What I am about to say may well be the epitome of rationalization or cognitive dissonance.  I did something I probably should have done at the outset, which is that I went to the SJBLP website.  There I discovered that the journal is not student-edited, that articles (i.e. pieces over 10,000 words) are sent out for peer review, and that the journal is affiliated with the MIT Media Lab and Stanford's Code-X (its Legal Informatics program).   Many people who are prominent in the "artificial intelligence and the law" community are affiliated with Code-X.

So we go back to the issue of substance, on one hand, versus heuristics and ego, on the other.  My piece got very granular about the nature of computer code and its relation to logic.  I said a lot of things about how computers work.  Even though I'm pretty good at math, I'm not a computer expert.  To have the piece accepted by a peer-reviewed journal in the academic "law and computation" community was, to me, a significant professional validation.  At that point, I realized that I would rather have it published there than in almost any other journal.  I say almost any other because the allure of publishing in a T14 or T17 journal, particularly when it is so rare on my faculty, was still strong.

Yesterday, the SJBLP accepted the piece with a short deadline.  Last night, I withdrew it from all but nine journals, and expedited the rest.  This morning, again with the benefit of Nespresso clarity, I decided (a) it was highly unlikely any of the nine would abide the short expedite deadline; (b) it was highly unlikely that any of the nine would make an offer, but (c) most importantly, I really did come to believe the best home for the piece was where it was likely to be read by people who care about and understand the issues.  Ego and heuristics be damned!  Shortly thereafter, I clicked the "accept" button on Scholastica and withdrew it from the remaining journals.

Were I "on the market" would I have thought this through in the same way?  I don't know.  Fortunately, I don't have to test my self-honesty against that counter-factual.  I am quite sure, however, that, as someone who is obliged to consider scholarship by hiring and tenure candidates, this narrative would make sense to me if offered up by one of them.  Here, I'm simply putting it out to the community as one datum, for whatever it's worth.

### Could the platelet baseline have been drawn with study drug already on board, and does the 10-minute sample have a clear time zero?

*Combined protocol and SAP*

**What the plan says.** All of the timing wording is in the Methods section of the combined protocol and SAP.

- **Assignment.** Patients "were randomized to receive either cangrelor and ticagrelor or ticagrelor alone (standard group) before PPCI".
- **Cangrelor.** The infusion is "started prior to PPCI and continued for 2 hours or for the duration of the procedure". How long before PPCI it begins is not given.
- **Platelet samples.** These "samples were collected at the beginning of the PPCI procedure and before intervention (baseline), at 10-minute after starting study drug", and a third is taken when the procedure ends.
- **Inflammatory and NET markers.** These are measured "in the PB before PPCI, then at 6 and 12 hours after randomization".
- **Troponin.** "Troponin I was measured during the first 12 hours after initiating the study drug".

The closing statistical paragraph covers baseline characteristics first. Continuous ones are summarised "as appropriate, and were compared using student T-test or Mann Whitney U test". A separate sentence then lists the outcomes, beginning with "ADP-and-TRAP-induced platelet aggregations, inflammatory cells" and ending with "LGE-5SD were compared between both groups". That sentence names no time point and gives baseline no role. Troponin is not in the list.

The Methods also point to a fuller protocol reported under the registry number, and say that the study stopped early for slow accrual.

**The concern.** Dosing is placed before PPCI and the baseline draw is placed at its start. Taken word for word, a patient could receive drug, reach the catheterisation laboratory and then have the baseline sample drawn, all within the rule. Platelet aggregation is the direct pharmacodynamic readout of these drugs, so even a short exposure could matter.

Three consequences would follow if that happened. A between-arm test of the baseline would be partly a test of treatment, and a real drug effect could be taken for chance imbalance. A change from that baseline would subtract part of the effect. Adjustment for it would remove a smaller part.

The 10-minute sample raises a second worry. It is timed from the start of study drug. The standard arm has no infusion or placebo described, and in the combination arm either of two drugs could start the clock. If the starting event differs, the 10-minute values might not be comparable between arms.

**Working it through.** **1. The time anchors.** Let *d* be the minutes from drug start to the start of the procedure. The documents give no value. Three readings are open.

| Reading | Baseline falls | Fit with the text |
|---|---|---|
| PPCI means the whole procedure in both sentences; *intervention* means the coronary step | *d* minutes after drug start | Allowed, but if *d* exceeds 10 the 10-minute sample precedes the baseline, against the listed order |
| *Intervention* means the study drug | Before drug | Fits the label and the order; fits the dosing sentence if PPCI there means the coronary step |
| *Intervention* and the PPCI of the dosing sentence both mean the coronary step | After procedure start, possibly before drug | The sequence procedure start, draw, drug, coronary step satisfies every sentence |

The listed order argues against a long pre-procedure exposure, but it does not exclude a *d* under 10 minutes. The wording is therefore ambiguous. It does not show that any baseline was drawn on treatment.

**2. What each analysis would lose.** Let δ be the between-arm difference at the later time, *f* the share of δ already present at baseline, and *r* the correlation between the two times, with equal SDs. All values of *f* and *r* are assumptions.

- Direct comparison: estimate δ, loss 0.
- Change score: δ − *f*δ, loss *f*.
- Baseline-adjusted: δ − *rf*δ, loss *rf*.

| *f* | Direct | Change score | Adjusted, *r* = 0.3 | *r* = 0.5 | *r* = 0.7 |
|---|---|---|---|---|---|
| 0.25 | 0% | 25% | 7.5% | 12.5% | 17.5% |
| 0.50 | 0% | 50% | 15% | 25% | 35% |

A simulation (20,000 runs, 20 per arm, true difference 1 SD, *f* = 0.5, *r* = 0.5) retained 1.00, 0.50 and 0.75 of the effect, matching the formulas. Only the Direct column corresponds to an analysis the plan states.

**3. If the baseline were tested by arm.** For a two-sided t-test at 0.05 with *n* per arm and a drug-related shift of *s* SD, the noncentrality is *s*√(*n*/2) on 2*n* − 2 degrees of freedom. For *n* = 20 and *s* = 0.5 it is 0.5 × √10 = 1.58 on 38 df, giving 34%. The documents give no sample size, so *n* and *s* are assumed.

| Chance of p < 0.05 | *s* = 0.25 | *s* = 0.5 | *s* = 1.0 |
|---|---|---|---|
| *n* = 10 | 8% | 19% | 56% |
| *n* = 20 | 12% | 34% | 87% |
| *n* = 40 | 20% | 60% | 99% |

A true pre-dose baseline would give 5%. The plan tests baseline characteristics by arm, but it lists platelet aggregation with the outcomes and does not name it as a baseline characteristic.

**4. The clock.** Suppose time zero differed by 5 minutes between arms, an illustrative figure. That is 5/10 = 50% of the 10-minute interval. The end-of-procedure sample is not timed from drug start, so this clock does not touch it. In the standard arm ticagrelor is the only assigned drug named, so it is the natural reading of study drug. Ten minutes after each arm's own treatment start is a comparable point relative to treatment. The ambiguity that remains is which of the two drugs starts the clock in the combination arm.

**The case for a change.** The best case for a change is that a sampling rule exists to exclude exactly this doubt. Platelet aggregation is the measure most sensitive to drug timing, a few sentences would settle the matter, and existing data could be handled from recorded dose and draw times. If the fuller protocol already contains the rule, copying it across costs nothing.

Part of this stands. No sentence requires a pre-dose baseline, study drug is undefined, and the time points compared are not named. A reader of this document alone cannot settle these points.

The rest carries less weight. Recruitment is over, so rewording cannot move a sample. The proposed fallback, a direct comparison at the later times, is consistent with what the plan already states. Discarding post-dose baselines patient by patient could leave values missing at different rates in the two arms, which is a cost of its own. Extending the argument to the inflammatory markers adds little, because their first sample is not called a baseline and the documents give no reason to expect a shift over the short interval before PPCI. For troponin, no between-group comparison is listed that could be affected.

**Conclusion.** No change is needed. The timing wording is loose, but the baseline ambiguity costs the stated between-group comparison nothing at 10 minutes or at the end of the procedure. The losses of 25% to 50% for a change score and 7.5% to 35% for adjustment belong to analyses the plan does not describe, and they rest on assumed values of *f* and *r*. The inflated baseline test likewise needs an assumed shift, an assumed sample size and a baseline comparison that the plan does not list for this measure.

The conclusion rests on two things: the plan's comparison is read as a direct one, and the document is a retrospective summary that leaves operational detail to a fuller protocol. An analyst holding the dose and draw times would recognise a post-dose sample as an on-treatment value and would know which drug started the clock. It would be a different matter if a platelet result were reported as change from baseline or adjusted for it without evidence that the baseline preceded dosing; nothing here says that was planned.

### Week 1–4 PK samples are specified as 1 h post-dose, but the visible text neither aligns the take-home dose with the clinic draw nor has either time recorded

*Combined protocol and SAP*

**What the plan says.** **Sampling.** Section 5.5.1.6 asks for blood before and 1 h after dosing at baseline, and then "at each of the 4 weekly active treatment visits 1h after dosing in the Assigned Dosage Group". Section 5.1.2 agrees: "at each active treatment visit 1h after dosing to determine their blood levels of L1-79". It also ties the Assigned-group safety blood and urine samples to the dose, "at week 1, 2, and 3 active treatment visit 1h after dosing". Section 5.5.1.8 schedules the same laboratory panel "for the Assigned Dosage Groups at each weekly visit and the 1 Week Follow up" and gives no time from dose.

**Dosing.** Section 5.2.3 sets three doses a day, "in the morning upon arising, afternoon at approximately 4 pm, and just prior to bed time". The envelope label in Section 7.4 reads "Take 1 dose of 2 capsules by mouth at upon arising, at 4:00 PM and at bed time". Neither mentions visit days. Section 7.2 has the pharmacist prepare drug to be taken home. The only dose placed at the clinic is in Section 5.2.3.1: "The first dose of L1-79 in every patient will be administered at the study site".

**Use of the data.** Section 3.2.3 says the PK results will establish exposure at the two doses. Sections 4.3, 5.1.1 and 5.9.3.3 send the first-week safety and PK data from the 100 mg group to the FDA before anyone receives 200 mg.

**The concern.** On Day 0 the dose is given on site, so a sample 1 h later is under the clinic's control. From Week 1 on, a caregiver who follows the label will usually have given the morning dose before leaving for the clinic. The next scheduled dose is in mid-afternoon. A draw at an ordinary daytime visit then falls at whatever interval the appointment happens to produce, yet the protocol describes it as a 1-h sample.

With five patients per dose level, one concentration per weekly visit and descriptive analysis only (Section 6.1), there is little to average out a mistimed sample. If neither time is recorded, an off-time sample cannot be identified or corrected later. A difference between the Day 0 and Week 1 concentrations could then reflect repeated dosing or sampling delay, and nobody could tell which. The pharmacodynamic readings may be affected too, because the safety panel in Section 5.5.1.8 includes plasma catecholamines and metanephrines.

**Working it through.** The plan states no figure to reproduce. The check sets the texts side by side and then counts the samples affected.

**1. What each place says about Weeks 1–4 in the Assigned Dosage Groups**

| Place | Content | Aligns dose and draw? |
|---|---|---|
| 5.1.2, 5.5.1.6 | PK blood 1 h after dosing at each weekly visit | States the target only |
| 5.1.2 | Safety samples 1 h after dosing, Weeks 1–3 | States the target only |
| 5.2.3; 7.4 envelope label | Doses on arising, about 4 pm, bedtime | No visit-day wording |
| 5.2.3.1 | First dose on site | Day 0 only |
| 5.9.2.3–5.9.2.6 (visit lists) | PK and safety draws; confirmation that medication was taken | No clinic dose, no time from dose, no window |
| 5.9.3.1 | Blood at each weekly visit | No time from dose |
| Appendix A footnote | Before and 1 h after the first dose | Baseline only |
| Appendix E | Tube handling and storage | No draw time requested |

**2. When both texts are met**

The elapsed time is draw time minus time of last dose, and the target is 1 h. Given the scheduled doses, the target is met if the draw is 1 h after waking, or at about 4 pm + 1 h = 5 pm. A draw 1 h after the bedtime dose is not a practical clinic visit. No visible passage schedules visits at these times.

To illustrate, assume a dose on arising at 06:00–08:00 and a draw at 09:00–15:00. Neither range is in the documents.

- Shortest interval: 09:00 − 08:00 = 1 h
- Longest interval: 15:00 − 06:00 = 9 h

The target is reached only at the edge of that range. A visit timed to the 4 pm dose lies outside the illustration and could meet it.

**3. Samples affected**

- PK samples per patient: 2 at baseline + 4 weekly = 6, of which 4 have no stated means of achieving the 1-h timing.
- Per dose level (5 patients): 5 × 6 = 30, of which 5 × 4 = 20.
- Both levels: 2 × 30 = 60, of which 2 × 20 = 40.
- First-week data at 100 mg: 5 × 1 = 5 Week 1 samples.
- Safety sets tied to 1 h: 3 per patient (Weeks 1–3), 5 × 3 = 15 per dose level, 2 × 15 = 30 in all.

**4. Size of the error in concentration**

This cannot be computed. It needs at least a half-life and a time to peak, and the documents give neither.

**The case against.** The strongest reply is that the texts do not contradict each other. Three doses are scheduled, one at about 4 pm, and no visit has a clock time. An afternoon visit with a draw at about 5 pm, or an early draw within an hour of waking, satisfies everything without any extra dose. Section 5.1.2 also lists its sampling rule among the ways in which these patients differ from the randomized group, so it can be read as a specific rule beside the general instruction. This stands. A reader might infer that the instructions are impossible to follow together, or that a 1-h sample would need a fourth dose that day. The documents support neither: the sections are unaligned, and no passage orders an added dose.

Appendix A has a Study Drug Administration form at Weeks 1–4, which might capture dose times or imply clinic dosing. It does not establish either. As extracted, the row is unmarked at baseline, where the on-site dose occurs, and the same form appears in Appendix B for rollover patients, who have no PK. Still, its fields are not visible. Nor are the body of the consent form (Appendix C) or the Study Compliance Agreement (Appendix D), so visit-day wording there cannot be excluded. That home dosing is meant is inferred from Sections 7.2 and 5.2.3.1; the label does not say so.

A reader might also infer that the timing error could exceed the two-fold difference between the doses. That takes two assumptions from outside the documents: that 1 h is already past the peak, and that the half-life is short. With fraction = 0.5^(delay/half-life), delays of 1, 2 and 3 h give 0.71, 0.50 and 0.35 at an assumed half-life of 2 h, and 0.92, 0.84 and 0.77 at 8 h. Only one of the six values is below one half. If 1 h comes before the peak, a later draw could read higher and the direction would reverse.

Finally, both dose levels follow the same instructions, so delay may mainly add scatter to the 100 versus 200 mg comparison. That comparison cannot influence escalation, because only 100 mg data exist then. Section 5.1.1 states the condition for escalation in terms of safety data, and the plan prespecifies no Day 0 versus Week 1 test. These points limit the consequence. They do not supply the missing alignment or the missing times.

Posted by Jeff Lipshaw on September 3, 2018 at 02:07 PM in Getting a Job on the Law Teaching Market, Law Review Review, Life of Law Schools, Lipshaw | Permalink


Not to mention the editing problem. They aren't in a position to engage with the substance. I don't usually get my *writing* edited, but the requests for citation support often seem to reflect a lack of understanding. It's as if they are only capable of engaging at the sentence level (so, for instance, they miss the fact that the support is actually the next sentence of the text) (or they miss the fact that the sentence is really just stating an indisputable fact, such as the fact that June follows May).

Posted by: nana | Sep 4, 2018 4:26:21 PM

'Were I "on the market" would I have thought this through in the same way? I don't know.'

Of course not...

Posted by: Prof-Hopeful | Sep 4, 2018 3:46:19 PM

This nature of the LR system is absurd to anyone who hasn't been submerged in it for decades. I mainly work and publish outside of law reviews, and I admit peer review can really stink sometimes. I've had reviewers misunderstand work, hate it, etc. I've had work desk rejected, which means the editor gave it a cursory glance and deemed it not worthy of review. I've reviewed (with comments!) long and terrible pieces for journals. I still prefer peer review , warts and all, to the law review clustercrush.

2nd year law students are often very bright, but they shouldn't be doing review for academic publication. No other field I know of will let graduate students do peer review, and those are often people who have been researching in graduate school for 4+ years. Here we have review by the people who scored the best on their first year exams. And they are reviewing work that is almost certainly well beyond what they were exposed to in their coursework. People who have no clue what block-chain were likely tasked with evaluating your work. People who have never taken a course in empirical research methods are evaluating empirical work. Even within non-interdisciplinary work, do you really think first year contracts prepares a student to evaluate work on daily document fines in ERISA?

It's not the students' fault that they are put into this position. They get a million articles and do the best they can. It's the faculty, who don't want to take on the extra work of doing peer review, and the admin, who still think the greatest glory an article can achieve is that six kids at Harvard gave it a thumbs up. The incentives are perverse. Legal academia (like all academia) is prestige obsessed, so the only change can come from the top down. But faculty at the top have no reason to change the system, since once you're established the system makes publication easier and reduces your work. I've heard many senior faculty say they don't really care where they place their articles, which shows an awareness to the problems with the system, but that hasn't translated into meaningful change. It's a right proper mess.

Posted by: Kayfabe | Sep 3, 2018 4:24:22 PM

I enjoyed this, Jeff.

It's baffling that legal scholars allow untrained people to select their articles. It's like allowing 1st year grad students to select articles for APSR or AER.

Posted by: YesterdayIKilledAMammoth | Sep 3, 2018 4:09:31 PM

We need more peer reviewed law journals. I have a few friends who received their highest ever placements as VAPs at top schools. When they landed tenure track jobs at Tier 3 or 4 schools, their articles were suddenly "not as good." The letterhead bias is real and non-expert law students simply don't have the needed depth of knowledge.

Posted by: AA | Sep 3, 2018 3:46:06 PM


Posted by: anon nona | Sep 3, 2018 3:04:29 PM